Even with bats working, Phillies can’t close out games

Nobody was surprised when the Phillies were losing games early in the year.  If you can’t score you can’t win and the Phillies were 27th in the MLB in scoring.  But things have changed, and the Phillies picked up their play, averaging over five runs in their first seven games of May.  Now, the Phillies are just 18th in the MLB in runs scored for the entire year.  Yet, in their first seven games of May, the Phillies went just three and four.  The problem?  Two losses in extra innings and a game in which the Mets broke a tie game in the ninth inning with three runs.  The problem is no longer offense, the problem is closing out games.  Tonight was no exception.

Before I continue writing, I just want to say that this in no way means to pin the blame of anything on Papelbon and even the game that he received the loss for was not truly his fault.  The  (condensed, for time’s sake) reason Papelbon gets a pardon is that the Phillies misuse him so badly, that it’s unrealistic to expect anything more from him.  The Phillies are so afraid to let Papelbon throw that they basically made him a victim of not enough activity and as a result he was incredibly rusty and lost the game.

One game it was Roy Halladay blowing a six run lead in one of the few worst performance in his career as a Phillie.  Fine, everybody has bad days and of all people, we should be most forgiving of Roy Halladay, right?  Of course.  But the Phillies bullpen blowing another six run lead after the Phillies earned it back?  That’s just unacceptable, especially when the culprits–Jose Contreras and Michael Schwimer– have contributed close to nothing this year.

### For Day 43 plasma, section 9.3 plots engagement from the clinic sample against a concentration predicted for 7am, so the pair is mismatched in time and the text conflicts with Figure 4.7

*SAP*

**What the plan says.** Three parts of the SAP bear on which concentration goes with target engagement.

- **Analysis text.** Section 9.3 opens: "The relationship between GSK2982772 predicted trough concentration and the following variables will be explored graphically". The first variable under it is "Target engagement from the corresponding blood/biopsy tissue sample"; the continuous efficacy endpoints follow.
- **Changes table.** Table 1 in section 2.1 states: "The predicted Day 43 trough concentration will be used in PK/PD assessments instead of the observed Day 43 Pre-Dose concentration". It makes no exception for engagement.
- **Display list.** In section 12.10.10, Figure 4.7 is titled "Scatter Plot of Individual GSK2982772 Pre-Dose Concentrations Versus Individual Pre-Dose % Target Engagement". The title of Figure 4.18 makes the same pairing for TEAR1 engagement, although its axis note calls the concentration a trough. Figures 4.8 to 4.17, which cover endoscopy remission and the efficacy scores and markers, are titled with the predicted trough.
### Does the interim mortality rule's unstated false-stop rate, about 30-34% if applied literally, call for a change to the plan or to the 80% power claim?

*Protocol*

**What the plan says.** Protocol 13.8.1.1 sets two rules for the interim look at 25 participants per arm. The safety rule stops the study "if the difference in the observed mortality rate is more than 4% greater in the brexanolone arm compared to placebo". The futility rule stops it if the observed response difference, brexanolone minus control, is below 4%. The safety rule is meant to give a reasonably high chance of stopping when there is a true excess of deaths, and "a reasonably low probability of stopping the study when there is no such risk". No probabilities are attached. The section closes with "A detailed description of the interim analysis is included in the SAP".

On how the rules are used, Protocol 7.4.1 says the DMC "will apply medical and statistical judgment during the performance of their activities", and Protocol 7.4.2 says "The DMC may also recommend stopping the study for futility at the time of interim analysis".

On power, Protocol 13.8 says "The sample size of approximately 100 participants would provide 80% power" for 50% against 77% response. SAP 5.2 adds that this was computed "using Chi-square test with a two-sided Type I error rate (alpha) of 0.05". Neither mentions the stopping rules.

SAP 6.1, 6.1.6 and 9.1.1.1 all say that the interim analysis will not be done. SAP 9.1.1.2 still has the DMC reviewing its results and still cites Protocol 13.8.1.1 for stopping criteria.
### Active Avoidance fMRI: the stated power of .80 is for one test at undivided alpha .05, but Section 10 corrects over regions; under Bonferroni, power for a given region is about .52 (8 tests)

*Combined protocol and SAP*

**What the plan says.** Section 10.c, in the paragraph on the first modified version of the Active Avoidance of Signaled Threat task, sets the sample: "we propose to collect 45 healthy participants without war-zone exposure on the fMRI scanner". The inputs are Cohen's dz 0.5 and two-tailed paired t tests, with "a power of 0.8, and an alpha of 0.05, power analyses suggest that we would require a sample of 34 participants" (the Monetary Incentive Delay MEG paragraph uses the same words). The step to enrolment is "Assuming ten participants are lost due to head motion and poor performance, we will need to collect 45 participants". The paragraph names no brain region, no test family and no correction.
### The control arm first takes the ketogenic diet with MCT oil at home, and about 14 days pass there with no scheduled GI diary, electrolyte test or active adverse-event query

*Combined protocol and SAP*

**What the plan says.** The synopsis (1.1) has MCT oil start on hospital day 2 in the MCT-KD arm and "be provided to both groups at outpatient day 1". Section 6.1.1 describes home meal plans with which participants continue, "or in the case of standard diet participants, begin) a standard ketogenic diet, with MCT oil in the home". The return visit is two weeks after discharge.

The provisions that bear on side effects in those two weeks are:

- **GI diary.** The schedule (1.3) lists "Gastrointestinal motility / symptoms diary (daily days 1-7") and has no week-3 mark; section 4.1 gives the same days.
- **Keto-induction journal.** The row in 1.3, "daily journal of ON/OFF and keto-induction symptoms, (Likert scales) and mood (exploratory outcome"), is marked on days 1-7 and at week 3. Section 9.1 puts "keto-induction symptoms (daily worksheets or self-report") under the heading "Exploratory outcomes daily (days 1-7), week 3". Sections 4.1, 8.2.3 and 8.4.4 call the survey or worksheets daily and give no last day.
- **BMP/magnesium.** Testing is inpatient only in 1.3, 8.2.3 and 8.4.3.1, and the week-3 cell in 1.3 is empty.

Schwimer and Chad Qualls, were to blame just two nights later, giving up three runs in two and two thirds innings and losing the game for the Phillies.

Finally, tonight Joe Blanton gave up four runs in the seventh inning after a seemingly good outing to let the Mets tie the Phillies.  Chad Qualls would allow the Mets to take the lead on an unearned run and from then on, things would just get worse.  The Mets would turn a one-run game into a three-run game with two runs off of Michael Schwimer in the top of the ninth inning, all but eliminating the Phillies hopes of a comeback.

This pattern of losing late is possibly the worst thing that could happen to the Phillies.  Everyone expected their offense to be pedestrian and everybody knew that their pitching would have to carry them when they were able to score runs.  But when late losses like this one hold the Phillies’ offense back, there is very little that can be done to win.  These games are not just missed opportunities for wins, they are missed opportunities to start a win streak, or to raise the team’s confidence.  Instead, the Phillies relievers– and occasionally their starters– have just crushed any possible momentum the the Phillies’ hitters have taken so long to build.

If the Phillies are swept by the Mets at home, there will be a serious problem.  But if the Phillies get swept by the Mets at home because of bad relieving in three straight games, well then it may just be impossible to win any momentum back.

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